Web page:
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Rev Neurol (Paris). 2009 Apr;165(4):366-72. doi: 10.1016/j.neurol.2009.01.033. Epub 2009 Mar 10.

[Management of convulsive status epilepticus: therapeutic strategies].

[Article in French]

Author information

  • 1Service de réanimation médicale, hôpital Raymond-Poincaré, 104, boulevard Raymond-Poincaré, 92380 Garches, France. bernard.clair@rpc.aphp.fr

Abstract

Increasing duration of generalized tonic-clonic status epilepticus increases the risk of neuronal damage and systemic complications. It is also a recognized contributing factor to drug resistance. The most indispensable quality an anticonvulsive medication is expected to have in this situation is therefore a rapid therapeutic effect, achieved without severe depressive, neurological, cardiovascular or respiratory side effects. The anticonvulsive strategy proposed here takes into account these prerequisites, as well as previously published research findings which remain limited on a number of aspects. The duration of the convulsions before medication must be taken into account when deciding on the initial treatment. If this is less than 30 min, a single drug regimen with benzodiazepine would be appropriate and sufficient initially. If lorazepam, which is unavailable in France, cannot be used, the pharmacokinetically similar clonazepam should be preferred. Beyond 30 min, a combination of benzodiazepine and an anticonvulsive with long-lasting effects -phenobarbital or fosphenytoin- is indicated. The choice between these two latter drugs depends on their respective contraindications and the circumstances surrounding the occurrence of the status epilepticus. The persistence of seizures beyond 20 min after beginning the phenobarbital infusion or 30 min after starting fosphenytoin signals a failure of the initial treatment and requires the immediate introduction of a second line of therapy. This may be an anticonvulsive with long-lasting effects providing the convulsions have been present for less than an hour, there is no suspicion of an acute cerebral lesion and there is no associated systemic factor of cerebral aggression. If not, the employment of anesthetic medication is immediately required.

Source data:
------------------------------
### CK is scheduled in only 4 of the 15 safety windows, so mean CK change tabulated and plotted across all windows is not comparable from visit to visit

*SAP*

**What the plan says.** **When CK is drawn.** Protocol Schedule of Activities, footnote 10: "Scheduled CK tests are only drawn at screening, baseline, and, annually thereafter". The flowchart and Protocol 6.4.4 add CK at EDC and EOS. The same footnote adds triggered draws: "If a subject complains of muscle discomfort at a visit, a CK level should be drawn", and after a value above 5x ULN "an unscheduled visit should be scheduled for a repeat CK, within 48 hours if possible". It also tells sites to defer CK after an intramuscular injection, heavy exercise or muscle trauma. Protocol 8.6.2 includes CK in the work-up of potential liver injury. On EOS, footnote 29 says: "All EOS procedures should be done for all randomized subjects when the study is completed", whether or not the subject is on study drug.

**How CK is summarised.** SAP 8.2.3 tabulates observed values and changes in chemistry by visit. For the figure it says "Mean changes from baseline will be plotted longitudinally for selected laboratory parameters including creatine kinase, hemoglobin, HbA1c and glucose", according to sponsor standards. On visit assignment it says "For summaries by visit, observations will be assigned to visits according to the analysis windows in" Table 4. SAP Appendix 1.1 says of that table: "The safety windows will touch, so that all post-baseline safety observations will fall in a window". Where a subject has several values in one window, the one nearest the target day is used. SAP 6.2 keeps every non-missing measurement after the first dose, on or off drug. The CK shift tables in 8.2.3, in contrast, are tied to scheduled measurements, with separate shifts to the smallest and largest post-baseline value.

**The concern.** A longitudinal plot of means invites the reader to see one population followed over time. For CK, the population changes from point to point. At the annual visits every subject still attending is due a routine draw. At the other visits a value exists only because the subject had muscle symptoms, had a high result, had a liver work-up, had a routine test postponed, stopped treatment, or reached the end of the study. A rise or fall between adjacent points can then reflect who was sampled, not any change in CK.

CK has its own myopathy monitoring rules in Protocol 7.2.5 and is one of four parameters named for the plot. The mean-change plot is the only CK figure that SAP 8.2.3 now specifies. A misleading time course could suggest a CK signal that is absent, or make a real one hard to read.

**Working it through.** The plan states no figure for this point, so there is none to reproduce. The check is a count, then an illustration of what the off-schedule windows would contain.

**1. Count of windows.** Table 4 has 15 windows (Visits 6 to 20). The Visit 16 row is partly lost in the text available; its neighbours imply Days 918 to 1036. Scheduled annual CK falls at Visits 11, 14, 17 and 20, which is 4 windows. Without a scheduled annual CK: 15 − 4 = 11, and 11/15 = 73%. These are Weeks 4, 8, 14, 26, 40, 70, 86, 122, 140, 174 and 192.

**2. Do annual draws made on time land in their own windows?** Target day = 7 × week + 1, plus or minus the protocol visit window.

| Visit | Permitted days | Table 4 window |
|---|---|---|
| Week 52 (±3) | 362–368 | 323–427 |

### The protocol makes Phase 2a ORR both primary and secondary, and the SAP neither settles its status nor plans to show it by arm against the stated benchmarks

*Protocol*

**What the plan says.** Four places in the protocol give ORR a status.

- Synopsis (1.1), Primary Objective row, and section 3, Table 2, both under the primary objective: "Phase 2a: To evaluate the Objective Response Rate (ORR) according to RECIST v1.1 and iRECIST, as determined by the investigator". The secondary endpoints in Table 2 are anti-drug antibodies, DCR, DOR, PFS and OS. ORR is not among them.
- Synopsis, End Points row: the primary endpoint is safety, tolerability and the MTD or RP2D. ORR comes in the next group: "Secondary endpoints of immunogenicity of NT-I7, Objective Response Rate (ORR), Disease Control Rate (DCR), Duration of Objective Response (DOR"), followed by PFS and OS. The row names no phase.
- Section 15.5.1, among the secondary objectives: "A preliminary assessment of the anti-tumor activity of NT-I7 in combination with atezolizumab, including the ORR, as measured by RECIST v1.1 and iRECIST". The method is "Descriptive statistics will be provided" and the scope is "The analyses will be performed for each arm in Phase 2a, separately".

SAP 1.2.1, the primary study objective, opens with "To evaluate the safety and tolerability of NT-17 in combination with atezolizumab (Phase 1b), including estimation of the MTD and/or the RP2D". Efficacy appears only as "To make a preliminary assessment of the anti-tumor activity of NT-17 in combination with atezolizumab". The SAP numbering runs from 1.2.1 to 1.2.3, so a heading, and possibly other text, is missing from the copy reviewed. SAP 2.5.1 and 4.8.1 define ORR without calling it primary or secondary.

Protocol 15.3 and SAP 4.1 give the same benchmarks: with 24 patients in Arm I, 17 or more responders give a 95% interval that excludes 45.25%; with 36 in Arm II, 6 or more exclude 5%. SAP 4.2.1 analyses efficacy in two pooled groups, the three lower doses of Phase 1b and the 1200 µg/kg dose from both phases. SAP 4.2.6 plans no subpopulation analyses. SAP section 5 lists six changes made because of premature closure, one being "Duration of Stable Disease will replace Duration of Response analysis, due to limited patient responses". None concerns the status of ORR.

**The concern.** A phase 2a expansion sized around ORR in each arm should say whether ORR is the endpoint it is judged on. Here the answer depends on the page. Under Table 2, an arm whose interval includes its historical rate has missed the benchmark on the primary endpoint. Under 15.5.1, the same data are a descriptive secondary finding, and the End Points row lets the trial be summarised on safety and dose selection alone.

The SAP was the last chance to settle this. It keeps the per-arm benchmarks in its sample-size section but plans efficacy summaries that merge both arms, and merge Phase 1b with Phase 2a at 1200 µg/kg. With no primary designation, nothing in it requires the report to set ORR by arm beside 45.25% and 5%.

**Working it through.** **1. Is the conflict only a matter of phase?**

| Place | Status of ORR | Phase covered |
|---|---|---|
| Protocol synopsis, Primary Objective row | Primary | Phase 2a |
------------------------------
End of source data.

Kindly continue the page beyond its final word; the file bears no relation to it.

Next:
PMID:
19278702
[PubMed - indexed for MEDLINE]
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